A discussion about steroids in sports last night began with pessimism.

Kelly Fraser
Ethicist Thomas Murray presented five arguments against steroid bans in his lecture last night. Then he sought to prove each one wrong (BENJI DELL/Daily)

“It appears that no one is a good sport anymore,” said Emeritus Psychiatry Prof. Philip Margolis in his introduction to ethicist Thomas Murray’s lecture.

Murray presented several arguments for doping – like an athlete’s freedom of choice, arbitrary enforcement policies and the argument that athletes should use substances to enhance their natural ability – and then refuted each argument.

He gave his speech to an audience of mostly medical professionals at the University Hospital’s Ford Auditorium last night. He characterized steroids and other performance-enhancing drugs as a moral complication of biomedicine.

The lecture came less than a week after track and field gold medalist Marion Jones admitted to using performance-enhancing steroids and agreed to return her five Olympic medals.

Murray served on the U.S. Olympic Committee’s Anti-Doping Committee for 16 years. He’s currently president of The Hastings Center, a research institute focused on bioethics.

According to Murray, supporters of doping say that discerning between nutritional supplements like Creatine and performance-enhancing drugs draws lines that are too arbitrary.

“They see no conceptual, ethical or practical distinction among different kinds of enhancement,” he said.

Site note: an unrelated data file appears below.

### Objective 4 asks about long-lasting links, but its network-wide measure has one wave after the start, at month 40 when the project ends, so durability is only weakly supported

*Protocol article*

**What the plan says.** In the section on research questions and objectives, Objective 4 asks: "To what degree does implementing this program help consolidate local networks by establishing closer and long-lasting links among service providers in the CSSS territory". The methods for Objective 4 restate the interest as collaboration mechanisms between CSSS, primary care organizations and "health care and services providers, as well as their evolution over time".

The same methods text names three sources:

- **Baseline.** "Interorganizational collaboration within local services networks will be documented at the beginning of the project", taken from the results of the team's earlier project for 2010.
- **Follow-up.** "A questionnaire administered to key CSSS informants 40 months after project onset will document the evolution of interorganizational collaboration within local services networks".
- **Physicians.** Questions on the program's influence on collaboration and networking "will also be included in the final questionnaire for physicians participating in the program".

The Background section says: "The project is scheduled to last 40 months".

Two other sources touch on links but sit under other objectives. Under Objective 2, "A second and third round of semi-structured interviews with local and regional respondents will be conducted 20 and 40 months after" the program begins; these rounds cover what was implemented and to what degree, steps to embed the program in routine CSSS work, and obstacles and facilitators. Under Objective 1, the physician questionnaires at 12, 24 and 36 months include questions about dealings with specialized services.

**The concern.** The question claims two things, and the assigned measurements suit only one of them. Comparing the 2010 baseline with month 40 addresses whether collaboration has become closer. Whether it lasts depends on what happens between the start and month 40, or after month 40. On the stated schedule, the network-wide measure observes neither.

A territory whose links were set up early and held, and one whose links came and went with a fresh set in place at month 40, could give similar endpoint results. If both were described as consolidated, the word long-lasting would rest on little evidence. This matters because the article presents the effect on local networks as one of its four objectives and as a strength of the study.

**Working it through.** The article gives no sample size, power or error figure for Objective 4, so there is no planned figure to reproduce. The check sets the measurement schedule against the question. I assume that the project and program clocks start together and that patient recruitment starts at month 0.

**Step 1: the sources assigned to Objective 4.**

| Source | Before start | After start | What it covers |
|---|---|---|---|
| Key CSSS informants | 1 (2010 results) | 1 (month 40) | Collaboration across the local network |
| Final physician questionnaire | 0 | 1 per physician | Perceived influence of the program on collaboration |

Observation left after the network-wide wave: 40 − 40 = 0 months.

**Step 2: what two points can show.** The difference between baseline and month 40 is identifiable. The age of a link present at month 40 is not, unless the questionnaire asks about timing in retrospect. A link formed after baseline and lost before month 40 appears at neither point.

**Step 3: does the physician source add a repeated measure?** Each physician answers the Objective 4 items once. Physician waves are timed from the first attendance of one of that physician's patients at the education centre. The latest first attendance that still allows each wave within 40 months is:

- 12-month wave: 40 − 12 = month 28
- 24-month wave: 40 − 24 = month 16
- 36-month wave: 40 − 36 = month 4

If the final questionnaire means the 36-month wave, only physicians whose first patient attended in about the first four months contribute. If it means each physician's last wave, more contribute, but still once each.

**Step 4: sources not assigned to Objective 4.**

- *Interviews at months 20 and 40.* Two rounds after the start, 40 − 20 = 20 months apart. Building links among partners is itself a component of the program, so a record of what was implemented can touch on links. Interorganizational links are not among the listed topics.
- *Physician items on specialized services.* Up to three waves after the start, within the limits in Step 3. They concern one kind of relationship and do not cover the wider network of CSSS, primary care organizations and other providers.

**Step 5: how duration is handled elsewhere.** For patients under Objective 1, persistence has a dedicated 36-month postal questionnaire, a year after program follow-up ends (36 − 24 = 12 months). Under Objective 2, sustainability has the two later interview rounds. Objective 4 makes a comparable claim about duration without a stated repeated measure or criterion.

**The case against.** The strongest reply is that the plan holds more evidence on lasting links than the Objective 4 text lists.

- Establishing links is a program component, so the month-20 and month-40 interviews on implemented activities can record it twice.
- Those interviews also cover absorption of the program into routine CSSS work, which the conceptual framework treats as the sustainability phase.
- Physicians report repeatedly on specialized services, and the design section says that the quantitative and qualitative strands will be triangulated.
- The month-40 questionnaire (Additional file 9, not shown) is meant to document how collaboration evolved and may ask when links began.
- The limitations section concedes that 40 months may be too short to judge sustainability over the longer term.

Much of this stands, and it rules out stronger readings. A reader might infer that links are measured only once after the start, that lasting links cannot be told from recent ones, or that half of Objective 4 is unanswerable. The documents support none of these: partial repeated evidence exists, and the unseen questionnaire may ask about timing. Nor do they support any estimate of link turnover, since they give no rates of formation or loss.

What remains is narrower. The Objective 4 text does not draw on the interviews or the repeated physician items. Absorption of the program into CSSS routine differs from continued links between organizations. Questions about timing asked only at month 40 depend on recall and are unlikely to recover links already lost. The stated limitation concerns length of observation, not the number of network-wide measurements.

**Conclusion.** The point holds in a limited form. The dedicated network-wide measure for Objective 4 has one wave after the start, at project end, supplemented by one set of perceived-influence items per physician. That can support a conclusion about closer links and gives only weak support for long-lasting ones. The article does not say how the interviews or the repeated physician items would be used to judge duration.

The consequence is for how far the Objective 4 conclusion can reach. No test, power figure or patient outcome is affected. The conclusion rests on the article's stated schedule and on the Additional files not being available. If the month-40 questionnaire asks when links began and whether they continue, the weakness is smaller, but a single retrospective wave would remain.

He said it is irrelevant whether anti-doping policies are arbitrary, because sports are already full of random rules. Murray used the seemingly arbitrary distance of 60 feet 6 inches from the pitcher’s mound to home plate on a baseball diamond to illustrate his point.

Countering what he called the “resistance is futile” argument – which claims that athletes will take steroids no matter what – Murray argued that the possibility that athletes will use steroids does not relieve officials of their responsibility to defend the integrity of the sport.

Sports, according to Murray, encourage the honing of natural talent. He said the problem of steroid use lies not in the drugs themselves, but in a disregard for sports ethic.

“It is not the means we are arguing,” he said. “It is the relationship of the means to the goal we want to achieve.”

Use of performance-enhancing drugs has been a matter of debate among NCAA officials and athletes for decades.

The University of Michigan follows NCAA protocol for athletes caught with steroids, giving first-time offenders a one-year suspension and permanent loss of eligibility for a second offense, said Assistant Athletic Director Paul Schmidt.

University of Michigan athletes are also subjected to intermittent drug tests given at random times throughout the year.

Schmidt declined to comment on any test results, but said University of Michigan teams and athletes hold themselves to a high standard.

“Our athletes train extremely hard and are very invested in doing positive things to help them win and compete physically and mentally, (both) in the classroom and on the playing field,” he said.

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